Free books online? Who could be against that? Business.

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Free books online? Who could be against that? Business.


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Free books online? Who could be against that?

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By Editorial Board
June 9, 2020 at 5:47 p.m. EDT
IMAGINE A repository full of free books, available at the click of a button to anyone, anywhere, anytime. Whether this is a utopia, a dystopia or something in between depends on whom you ask — but thanks to the Internet Archive, it’s a reality. Now publishers are suing to stop it.

The Internet Archive is a nonprofit responsible for, well, archiving the Internet. Its Wayback Machine, cataloging Web pages for posterity, has been a boon to journalists seeking out deleted or disappeared information; its cache of political advertisements is a boon to democracy; its collection of age-old documents is a treasure trove for history geeks.

Its storehouse of scanned physical copies of books, however, is possibly illegal. And its decision amid the novel coronavirus pandemic to create a “National Emergency Library” by suspending limitations on how frequently these books can be “lent out” makes the problem worse.

The copyright system for print books and e-books is a bit of a labyrinth. The markets for the two are separate because their natures are distinct — in how easily they’re produced, how easily they’re distributed and how susceptible they are to wear and tear. Yet libraries pay per “copy” of e-book through licensing agreements just as they pay for literal copies of print books, and that limits how many borrowers may have a book on their tablets at any one time. The Internet Archive’s approach cuts against both of these principles: It treats print books and e-books as interchangeable by uploading any print product for electronic download, and now it allows those downloads to proceed limitlessly. Plus, these products were as free for the archive as they are for those the archive is serving; the organization isn’t paying licensing fees to publishers at all.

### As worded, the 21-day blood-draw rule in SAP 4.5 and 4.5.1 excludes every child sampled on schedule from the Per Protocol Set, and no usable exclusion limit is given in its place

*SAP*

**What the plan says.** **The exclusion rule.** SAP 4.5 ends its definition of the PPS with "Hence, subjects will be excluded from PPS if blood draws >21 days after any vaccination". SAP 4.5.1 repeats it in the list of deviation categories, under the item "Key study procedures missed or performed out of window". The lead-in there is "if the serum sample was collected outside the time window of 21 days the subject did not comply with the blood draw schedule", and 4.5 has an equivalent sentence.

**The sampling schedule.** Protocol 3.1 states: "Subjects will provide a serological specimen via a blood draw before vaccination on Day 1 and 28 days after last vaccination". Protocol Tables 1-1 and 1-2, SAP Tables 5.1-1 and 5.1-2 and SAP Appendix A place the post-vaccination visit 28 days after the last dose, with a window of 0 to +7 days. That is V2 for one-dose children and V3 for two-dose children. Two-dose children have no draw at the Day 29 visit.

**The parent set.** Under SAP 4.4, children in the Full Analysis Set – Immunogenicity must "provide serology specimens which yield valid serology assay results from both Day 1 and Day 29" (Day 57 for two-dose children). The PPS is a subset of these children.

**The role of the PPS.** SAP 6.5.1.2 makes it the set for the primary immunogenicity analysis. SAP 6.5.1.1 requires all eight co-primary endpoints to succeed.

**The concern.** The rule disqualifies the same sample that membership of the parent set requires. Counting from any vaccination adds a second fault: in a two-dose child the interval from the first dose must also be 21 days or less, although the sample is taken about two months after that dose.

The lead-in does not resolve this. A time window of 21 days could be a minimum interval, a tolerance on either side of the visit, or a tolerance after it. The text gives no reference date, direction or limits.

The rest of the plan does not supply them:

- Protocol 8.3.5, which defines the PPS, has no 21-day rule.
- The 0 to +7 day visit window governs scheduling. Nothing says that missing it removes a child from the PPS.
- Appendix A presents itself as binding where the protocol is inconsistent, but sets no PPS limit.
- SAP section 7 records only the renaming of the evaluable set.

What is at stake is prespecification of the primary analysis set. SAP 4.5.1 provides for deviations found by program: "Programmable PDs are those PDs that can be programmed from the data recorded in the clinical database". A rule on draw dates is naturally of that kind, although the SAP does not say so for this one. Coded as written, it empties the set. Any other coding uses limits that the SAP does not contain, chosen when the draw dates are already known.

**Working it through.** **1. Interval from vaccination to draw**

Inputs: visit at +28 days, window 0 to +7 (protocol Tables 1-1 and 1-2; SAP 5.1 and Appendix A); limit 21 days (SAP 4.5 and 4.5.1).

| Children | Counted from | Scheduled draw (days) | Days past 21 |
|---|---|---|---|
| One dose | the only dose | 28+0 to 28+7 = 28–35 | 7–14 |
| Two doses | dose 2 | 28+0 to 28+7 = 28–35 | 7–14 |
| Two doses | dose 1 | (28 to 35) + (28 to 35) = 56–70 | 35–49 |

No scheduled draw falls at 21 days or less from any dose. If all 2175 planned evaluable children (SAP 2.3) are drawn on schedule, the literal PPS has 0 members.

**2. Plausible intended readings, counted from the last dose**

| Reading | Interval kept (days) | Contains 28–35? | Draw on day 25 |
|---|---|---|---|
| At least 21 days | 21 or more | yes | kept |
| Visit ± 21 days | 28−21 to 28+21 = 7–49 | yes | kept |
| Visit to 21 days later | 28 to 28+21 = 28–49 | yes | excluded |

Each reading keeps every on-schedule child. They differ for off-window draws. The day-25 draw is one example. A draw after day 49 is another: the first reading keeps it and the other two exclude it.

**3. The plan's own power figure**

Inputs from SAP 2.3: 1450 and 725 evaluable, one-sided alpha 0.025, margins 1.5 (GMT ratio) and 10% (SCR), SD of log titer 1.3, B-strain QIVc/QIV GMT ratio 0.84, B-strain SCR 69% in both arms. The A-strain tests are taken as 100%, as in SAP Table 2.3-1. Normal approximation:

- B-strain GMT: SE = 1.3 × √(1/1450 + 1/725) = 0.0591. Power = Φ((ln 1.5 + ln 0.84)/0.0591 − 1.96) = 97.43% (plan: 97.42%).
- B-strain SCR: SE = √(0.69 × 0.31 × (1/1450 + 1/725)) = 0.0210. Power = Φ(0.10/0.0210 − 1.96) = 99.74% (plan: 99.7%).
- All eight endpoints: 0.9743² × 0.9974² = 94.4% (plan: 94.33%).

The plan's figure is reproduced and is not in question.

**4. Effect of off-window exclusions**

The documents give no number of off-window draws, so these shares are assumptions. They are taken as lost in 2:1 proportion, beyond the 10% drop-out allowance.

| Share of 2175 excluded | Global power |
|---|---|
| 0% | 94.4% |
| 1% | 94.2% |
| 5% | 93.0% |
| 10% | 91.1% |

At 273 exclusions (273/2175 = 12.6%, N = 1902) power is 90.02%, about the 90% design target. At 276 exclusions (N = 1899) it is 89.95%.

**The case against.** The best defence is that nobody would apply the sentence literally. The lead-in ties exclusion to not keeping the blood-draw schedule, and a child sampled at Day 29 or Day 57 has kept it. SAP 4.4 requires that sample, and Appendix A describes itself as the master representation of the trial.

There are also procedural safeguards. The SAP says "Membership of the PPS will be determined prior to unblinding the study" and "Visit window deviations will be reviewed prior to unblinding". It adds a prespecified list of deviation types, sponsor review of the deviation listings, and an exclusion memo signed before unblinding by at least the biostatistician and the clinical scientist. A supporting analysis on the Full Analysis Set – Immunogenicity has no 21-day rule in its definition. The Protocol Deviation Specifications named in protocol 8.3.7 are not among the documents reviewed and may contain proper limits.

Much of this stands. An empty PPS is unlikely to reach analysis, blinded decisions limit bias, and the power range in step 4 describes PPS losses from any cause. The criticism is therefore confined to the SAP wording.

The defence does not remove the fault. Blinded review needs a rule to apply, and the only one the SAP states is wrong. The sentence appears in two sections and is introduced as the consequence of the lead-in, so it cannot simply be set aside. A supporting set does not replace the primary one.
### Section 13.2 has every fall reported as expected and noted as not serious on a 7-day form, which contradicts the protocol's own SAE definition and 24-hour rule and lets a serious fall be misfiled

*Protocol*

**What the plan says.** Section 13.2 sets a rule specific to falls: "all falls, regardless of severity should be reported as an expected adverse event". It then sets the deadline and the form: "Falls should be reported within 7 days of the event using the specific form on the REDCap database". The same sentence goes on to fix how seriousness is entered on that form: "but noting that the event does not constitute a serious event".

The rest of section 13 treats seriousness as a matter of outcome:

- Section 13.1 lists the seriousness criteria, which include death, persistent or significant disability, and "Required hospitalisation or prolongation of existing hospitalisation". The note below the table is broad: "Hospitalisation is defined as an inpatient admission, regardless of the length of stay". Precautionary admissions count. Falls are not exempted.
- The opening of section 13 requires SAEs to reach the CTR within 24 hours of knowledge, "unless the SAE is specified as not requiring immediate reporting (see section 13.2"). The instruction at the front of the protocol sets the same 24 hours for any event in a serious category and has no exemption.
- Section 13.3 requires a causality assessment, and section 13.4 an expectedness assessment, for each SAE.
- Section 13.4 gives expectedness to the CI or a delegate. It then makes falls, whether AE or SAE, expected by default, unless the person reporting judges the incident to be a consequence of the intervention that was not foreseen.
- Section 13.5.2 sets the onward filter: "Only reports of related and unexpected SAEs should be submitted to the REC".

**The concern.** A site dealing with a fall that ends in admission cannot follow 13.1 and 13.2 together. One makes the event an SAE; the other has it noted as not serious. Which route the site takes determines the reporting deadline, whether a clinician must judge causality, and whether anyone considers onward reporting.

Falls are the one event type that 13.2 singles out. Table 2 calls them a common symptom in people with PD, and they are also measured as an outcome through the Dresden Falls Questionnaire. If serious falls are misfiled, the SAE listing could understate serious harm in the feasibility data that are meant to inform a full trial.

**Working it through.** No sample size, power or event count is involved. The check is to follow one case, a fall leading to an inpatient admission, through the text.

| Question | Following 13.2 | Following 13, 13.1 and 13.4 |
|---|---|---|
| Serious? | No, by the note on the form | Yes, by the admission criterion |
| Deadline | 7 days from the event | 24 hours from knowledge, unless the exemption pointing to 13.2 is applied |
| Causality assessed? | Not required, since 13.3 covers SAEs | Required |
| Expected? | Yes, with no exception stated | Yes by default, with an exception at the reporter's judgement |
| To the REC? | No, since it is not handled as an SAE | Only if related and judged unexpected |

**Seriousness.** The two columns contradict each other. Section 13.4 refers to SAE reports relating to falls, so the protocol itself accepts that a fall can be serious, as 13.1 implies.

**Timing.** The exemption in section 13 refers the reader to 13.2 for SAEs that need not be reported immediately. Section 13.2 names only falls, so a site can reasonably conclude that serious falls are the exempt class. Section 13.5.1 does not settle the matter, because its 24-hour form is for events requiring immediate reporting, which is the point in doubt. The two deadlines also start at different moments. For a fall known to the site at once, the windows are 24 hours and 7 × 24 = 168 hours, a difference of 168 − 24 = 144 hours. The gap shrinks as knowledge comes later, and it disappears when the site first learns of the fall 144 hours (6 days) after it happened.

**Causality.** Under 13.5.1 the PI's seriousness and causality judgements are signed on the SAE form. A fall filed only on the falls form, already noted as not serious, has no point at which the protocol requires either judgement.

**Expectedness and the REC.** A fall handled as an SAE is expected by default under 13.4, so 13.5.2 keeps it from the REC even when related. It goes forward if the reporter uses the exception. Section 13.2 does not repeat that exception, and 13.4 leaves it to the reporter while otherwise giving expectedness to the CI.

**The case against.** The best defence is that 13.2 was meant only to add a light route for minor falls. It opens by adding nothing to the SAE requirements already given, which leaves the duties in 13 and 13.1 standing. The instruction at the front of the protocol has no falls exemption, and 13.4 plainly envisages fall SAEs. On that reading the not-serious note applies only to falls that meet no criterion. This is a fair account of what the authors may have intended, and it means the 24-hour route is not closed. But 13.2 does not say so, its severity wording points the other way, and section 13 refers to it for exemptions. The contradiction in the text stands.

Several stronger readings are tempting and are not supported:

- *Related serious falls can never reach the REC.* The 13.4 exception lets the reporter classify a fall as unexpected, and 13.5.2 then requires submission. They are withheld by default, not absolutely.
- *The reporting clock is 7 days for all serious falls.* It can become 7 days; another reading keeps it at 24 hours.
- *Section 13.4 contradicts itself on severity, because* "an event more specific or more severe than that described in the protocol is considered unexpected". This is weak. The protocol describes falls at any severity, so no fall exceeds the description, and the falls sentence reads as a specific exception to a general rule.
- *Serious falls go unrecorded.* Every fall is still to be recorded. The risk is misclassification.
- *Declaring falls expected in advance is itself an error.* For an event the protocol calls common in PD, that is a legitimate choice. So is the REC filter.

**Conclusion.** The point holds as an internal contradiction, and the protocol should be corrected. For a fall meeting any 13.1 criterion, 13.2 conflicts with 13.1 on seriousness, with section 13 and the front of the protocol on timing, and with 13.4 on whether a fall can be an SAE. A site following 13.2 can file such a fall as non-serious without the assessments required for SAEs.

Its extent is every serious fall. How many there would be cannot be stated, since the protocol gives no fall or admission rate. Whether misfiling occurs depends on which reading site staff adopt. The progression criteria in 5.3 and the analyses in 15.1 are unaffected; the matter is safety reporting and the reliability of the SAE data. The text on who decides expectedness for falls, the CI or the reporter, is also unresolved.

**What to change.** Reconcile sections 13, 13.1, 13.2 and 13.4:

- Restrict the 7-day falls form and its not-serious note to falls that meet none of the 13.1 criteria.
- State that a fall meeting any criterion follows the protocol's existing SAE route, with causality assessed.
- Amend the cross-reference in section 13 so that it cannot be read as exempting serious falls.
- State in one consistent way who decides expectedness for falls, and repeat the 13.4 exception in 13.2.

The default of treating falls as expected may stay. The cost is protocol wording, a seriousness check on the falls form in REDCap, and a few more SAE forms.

And yet — the archive does appear to be serving a need. The National Emergency Library, which defends its strategy as copyright fair use, is supposed to get books to people when physical libraries are closed. Because print books and e-books are indeed not interchangeable, physical libraries are not able to start lending out extra electronic products in place of the print products they can no longer dispense. The waiting lines for e-books are longer than ever today, but lines were already long because libraries often can’t afford enough e-books to meet demand. And many print books haven’t been converted into official e-book format at all.

The Internet Archive’s approach is much like piracy and less like a library. The repository ought to negotiate with publishers to get more books to more people — but also more money to more authors who’ve rightfully earned it. Yet what this kerfuffle over a non-library reveals is really a library problem. The legal and business landscape lags a public that more and more is reading digitally. Publishers impose fees and conditions that they consider necessary to stay afloat and librarians consider draconian. It’s past time to catch up: The National Emergency Library isn’t really a library, but libraries are facing a bit of a national emergency.
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